"Orange Is the New Black": Season 2 shows us what the "golden age" of TV really means

The show represents everything fresh and promising and also disappointing about the current television landscape

By Heather Havrilesky
Published June 5, 2014 10:59PM (EDT)
  (Netflix/Jessica Miglio)
(Netflix/Jessica Miglio)

(Very mild spoiler for "Orange Is the New Black" Season 2 ahead.)

Now that television has definitively moved to the center of our cultural conversation, bestriding both the New York Times bestseller list and the latest big-screen superhero fisticuffs like a colossus, the question of whether the golden age of television is over or just beginning feels a little moot. There are such smart, original, high-quality TV shows floating around, and so many of us are watching the good stuff, that it’s hard to argue against the medium’s merit or its significance. But the second season of Netflix’s “Orange Is the new Black” somehow manages to make yet another argument for the cultural supremacy of TV.

While the networks seem caught in a never-ending loop of mediocrity fed by panic at dwindling ratings, premium cable, basic cable and innovators like Netflix and Amazon have learned a thing or two about sustainability from the networks’ failed experiments. The best show runners are turning to these new distribution channels and applying everything they’ve learned about balancing mystery against lasting intrigue, flash and thrills against narrative resilience, skin-deep darkness against meaningful weight, gimmick against engrossing microcosms. But what’s particularly fascinating about this particular point in TV’s evolution is that wonderful new shows can be at once groundbreaking and vivid and entrancing -- and still, at times, disappoint us. We are seduced by the fresh perspectives on display, but the landscape is untamed enough that we inevitably encounter tonal inconsistencies and narrative dead ends therein.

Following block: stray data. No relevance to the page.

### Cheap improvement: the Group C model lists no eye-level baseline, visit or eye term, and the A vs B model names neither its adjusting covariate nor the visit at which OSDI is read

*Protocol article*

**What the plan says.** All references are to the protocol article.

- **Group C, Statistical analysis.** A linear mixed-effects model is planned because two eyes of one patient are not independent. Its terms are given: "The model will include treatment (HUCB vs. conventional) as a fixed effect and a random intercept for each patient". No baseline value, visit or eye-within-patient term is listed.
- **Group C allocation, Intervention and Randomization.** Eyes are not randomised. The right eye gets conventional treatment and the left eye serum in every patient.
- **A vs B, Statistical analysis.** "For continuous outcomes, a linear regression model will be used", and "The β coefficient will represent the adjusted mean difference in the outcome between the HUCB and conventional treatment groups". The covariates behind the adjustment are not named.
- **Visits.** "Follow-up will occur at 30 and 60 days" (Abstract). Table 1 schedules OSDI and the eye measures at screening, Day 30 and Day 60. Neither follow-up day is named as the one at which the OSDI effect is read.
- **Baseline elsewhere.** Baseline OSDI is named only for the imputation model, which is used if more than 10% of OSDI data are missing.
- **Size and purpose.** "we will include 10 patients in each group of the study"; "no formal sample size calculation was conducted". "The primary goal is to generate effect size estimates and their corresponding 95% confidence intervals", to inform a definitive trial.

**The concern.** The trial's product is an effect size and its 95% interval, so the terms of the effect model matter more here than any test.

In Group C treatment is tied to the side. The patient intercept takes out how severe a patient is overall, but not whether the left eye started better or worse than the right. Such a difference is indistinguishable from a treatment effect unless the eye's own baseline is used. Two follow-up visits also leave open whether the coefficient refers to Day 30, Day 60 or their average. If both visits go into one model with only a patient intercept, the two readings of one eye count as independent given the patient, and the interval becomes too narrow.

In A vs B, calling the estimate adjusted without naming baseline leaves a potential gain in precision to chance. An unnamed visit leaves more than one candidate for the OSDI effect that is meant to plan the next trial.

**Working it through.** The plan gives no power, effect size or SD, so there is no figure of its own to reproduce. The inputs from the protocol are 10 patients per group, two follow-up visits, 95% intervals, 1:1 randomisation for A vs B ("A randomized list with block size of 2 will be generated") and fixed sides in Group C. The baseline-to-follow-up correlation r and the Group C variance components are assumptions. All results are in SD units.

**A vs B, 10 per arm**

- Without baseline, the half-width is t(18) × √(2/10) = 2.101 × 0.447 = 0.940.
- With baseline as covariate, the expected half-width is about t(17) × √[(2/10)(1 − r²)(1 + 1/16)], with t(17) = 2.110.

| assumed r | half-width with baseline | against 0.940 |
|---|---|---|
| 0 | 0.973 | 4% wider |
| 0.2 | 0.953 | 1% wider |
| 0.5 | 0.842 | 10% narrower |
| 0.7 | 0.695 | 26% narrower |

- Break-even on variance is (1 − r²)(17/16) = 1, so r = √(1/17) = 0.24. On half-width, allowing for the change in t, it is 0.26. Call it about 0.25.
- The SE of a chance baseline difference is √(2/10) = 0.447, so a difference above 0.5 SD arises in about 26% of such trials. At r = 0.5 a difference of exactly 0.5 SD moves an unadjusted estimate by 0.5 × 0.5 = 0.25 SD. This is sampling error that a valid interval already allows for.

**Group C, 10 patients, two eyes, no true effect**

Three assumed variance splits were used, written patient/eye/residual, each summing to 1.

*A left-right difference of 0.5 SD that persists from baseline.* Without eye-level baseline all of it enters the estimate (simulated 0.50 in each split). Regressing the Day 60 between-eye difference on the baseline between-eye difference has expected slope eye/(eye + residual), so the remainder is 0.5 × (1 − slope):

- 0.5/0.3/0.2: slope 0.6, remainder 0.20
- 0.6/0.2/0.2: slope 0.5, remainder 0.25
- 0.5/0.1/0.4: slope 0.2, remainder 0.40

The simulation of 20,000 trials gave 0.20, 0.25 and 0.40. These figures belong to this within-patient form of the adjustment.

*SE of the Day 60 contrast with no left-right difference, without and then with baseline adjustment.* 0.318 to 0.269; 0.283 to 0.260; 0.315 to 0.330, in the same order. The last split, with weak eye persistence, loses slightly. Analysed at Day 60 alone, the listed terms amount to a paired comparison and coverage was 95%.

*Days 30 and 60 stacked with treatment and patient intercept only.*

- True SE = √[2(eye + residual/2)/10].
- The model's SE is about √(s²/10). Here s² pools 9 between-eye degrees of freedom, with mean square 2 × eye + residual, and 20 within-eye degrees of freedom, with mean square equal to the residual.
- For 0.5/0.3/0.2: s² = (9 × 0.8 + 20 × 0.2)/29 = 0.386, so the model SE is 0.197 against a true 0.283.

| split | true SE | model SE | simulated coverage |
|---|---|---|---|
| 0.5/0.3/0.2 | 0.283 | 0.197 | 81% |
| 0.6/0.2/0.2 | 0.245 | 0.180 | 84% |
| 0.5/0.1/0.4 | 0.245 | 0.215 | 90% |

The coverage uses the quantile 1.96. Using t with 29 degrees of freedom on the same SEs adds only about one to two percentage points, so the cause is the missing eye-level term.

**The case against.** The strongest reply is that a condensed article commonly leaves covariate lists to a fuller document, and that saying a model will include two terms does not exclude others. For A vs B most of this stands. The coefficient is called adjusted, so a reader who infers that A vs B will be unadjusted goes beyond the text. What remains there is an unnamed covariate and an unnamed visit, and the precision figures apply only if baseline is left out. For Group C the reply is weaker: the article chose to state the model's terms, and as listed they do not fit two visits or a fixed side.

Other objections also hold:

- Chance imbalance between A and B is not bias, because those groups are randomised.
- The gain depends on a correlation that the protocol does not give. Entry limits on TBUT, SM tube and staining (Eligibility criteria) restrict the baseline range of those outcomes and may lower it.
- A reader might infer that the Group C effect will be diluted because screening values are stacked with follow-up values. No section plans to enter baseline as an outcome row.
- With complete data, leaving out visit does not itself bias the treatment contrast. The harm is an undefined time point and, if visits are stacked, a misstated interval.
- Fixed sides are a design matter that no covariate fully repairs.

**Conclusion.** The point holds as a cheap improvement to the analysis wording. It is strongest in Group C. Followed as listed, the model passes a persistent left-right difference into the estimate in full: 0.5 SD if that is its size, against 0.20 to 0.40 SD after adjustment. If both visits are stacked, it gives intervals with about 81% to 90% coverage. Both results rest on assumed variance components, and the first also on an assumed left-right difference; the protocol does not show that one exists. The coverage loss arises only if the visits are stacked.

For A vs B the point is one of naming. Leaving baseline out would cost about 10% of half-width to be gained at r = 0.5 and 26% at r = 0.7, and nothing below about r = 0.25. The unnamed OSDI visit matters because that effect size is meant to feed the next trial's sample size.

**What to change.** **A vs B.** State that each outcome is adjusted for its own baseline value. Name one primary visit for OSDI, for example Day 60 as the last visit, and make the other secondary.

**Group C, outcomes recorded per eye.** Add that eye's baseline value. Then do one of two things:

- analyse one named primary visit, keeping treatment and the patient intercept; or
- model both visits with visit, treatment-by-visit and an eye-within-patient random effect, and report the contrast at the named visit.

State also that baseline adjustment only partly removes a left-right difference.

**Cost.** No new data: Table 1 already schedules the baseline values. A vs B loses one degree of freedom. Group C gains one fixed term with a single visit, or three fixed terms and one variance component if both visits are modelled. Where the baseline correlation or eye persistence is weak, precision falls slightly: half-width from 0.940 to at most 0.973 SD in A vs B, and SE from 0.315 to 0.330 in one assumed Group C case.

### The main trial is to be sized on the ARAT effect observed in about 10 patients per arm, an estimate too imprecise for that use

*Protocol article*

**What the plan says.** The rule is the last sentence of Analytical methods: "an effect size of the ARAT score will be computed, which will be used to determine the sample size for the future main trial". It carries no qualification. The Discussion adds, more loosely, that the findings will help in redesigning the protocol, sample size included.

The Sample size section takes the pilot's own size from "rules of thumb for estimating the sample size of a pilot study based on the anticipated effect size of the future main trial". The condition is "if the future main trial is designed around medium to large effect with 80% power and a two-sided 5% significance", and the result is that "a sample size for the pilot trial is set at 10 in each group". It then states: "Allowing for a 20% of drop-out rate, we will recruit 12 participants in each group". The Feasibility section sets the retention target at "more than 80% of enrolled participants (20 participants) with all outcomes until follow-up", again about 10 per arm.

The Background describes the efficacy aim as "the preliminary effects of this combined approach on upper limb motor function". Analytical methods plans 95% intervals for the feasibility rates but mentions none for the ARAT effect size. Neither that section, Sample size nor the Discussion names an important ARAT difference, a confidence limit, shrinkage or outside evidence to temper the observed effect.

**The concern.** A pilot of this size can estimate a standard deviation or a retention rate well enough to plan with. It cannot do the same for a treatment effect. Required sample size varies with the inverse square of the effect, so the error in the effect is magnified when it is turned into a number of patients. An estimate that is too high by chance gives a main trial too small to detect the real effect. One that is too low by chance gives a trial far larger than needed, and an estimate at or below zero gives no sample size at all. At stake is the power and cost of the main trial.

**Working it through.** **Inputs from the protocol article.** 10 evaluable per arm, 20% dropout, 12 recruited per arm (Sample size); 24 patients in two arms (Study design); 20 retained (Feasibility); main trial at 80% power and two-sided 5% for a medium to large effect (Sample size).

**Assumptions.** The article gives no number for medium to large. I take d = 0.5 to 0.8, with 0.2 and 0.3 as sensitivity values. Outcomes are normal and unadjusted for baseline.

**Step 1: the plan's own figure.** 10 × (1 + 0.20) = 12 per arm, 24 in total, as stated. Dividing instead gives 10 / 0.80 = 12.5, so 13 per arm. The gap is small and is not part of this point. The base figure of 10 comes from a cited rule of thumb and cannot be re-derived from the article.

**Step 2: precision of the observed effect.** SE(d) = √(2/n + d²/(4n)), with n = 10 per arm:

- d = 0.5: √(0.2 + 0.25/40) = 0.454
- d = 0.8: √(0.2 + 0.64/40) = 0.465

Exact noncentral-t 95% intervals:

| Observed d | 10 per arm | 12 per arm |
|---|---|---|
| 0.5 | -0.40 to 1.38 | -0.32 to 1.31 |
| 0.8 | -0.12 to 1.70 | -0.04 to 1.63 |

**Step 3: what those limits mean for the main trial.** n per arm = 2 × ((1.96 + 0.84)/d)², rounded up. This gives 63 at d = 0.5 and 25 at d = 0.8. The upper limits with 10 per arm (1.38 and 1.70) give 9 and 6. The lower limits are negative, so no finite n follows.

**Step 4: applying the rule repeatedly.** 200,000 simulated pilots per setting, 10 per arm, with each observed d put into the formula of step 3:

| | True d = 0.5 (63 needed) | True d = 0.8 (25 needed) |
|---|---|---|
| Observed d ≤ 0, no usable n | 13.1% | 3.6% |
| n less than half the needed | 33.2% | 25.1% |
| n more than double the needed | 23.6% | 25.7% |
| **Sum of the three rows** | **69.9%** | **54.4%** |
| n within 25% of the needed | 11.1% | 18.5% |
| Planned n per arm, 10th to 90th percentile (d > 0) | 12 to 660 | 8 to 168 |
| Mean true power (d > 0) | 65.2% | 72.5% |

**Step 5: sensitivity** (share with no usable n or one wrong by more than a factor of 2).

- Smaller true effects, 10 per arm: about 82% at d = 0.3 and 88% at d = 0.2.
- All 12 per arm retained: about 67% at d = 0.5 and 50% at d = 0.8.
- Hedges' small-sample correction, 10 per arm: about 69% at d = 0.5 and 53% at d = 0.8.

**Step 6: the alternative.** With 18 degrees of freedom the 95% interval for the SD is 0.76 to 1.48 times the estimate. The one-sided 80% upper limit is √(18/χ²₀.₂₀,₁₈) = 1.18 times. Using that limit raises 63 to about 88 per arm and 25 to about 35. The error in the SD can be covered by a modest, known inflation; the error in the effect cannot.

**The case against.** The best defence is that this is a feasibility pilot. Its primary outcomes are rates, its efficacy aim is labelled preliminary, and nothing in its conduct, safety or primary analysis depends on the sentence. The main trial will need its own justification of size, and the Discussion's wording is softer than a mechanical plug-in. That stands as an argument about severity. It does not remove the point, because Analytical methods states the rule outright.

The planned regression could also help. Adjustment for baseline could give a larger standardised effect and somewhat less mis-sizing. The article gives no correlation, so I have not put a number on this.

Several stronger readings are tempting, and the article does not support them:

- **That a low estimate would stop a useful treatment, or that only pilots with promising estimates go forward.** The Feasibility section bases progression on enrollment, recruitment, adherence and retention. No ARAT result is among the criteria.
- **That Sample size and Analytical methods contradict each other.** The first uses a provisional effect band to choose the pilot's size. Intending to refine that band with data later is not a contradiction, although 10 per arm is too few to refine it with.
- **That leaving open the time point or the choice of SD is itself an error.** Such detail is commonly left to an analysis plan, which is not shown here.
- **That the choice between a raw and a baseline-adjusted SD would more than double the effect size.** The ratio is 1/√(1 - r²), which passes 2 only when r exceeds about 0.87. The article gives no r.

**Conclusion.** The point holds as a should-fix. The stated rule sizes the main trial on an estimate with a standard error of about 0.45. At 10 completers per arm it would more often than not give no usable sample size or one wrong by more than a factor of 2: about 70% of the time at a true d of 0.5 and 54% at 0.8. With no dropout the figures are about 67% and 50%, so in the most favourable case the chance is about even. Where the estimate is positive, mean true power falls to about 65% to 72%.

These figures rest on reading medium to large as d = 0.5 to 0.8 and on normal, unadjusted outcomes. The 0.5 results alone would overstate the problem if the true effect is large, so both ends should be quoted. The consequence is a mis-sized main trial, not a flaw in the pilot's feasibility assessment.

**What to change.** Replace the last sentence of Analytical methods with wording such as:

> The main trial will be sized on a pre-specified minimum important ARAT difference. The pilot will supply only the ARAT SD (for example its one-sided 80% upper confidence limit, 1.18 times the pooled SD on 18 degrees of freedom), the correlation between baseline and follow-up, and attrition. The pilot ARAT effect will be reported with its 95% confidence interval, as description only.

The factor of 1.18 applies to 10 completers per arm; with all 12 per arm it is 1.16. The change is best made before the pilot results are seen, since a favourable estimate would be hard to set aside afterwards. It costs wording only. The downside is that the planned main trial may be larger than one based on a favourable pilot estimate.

“Orange Is the New Black” represents everything fresh and promising and also thorny about what we must now accept as TV’s lasting, sustainable golden age. Because "OINTB" is both compelling and wonderfully rendered and also problematic and uneven, in ways that are impossible to avoid. First and foremost, it is, needless to say, exactly the kind of show that would never get made by the networks, and probably wouldn’t even be considered by most premium cable outlets. A few years ago, you could only dream of selling a TV show about a big, unwieldy gaggle of women, many of them over age 35, many of them regular-looking, many of them lesbians, many of them brown and black and every shade in between, and most of them foulmouthed, irreverent, recalcitrant criminals.

But "OITNB" also offers that just-right modern mix of comedy and tragedy, levity and seriousness, issues and emotions, episodic thrills and overarching narratives, forward motion and back story.  Starting with Piper Kerman’s memoir and building it out into an ensemble drama was a stroke of genius, freeing creator Jenji Kohan from the repetitive, gimmicky nature of “Weeds,” a hilarious one-trick pony that was pretty tough to ride into the sunset under any circumstances. From the initial concept and material, Kohan and the other writers fleshed out a full roster of intriguing female characters audiences had never met before, and Kohan cast the parts brilliantly – Natasha Lyonne! Laverne Cox! Kate Mulgrew! Laura Prepon! (Even when she’s deadpanning, which is most of the time, somehow she makes it work). These are actors an audience can’t peel their eyes away from.

With its second season now premiering, "OITNB" now has everything it needs to keep us in its thrall – a compelling, colorful and not totally bleak microcosm inhabited by great characters played by great actors. Like the back stories on “Lost” during its stellar first three seasons, "OITNB’s" flashbacks are the highlight of the show, thanks to the ways they reveal the backgrounds of each character and deepen our understanding of their motivations in thoughtful ways. Throw in the twists and turns in present day – Burset angles for estrogen pills, Chapman hunts a chicken and avoids her crumbing relationship with Larry, Vause turns on the charm, Red loses her spot in the kitchen --  and you’ve got a winning formula, even when every single engine isn’t firing at full power.